As the water chills out this month, LTT (light tackle trolling) is a tactic many anglers in search of schoolie stripers should consider. Especially when you aren’t 100-percent sure where the fish are or you’re in an unfamiliar area and you need to cover some water, give this method a shot.
1. With jigging or relatively light tackle gear, tie on a half- or three-quarter-ounce jighead and dress it with a paddle-tail style soft plastic of four or five inches in length. White, pearl, chartreuse, and yellow are all good colors to try.
2. Set up three or four lines like this (more lines means more possibility of strikes but more possibility of tangles), and pick a course. Deploy the lines by casting them out as far as possible, then letting out another 20 or 30 yards of line; the biggest mistake many people make is trolling these light lures (which remain very close to the surface) too close to the boat.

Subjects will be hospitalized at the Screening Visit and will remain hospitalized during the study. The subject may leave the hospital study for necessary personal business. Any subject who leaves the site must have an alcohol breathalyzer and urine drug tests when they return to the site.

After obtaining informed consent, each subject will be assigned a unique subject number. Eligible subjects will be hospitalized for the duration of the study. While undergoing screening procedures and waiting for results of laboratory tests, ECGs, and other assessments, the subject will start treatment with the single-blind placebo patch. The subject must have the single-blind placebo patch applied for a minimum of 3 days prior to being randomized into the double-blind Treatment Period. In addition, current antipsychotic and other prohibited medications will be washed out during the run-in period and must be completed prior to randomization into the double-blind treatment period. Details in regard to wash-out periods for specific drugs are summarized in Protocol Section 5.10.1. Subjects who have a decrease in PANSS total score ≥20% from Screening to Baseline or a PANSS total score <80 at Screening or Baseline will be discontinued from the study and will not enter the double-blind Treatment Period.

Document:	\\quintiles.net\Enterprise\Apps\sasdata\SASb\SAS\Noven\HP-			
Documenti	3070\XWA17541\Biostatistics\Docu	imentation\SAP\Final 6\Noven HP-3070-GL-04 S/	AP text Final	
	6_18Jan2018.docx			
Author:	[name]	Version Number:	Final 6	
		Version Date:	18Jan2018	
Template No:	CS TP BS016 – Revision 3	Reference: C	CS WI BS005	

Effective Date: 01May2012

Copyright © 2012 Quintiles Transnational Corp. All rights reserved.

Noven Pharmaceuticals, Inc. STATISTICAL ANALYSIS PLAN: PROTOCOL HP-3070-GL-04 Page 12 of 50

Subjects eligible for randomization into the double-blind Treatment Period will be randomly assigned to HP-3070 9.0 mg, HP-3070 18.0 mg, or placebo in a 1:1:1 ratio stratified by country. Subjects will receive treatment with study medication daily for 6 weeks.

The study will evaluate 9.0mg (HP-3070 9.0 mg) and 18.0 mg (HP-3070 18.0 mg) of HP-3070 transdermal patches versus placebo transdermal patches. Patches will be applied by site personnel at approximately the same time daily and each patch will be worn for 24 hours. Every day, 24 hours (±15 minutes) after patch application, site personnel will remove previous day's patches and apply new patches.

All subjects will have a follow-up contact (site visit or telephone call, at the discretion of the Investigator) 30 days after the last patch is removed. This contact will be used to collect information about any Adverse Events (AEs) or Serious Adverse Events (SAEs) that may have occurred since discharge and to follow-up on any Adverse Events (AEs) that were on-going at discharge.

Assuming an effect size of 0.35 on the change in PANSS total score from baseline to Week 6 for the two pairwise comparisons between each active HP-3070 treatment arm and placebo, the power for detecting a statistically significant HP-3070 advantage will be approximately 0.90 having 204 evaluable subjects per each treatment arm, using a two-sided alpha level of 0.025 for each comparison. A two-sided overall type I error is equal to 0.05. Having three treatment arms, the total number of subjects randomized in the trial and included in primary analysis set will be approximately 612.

3. Set boat speed between three and four mph (when it gets really cold out, back it off to 2.5 to three mph). Target areas of less than 10 feet of water, with structure or variations in depth. As a general rule, less is more in this case – often the best fall LTT catches will come from very shallow water, where the drop-off may be from just three or four feet of water to five or six feet of water.
BONUS TIP: Thus far this fall there have been small schools of rockfish in the 17- to 22-inch class meandering around the tributary mouths up and down the Chesapeake (slightly deeper than noted above; they've been in 12- to 14-feet recently). They often come up to the surface to chase peanut bunker for a minute or two, the disappear. This makes casting for the fish quite difficult, since the schools have been going back down after very brief attack runs - when you spot working birds and run over, the action is usually over before you can get there. This is a prime situation for fall LTT. Stop running to the birds, and instead start trolling through the areas where you've seen them recently.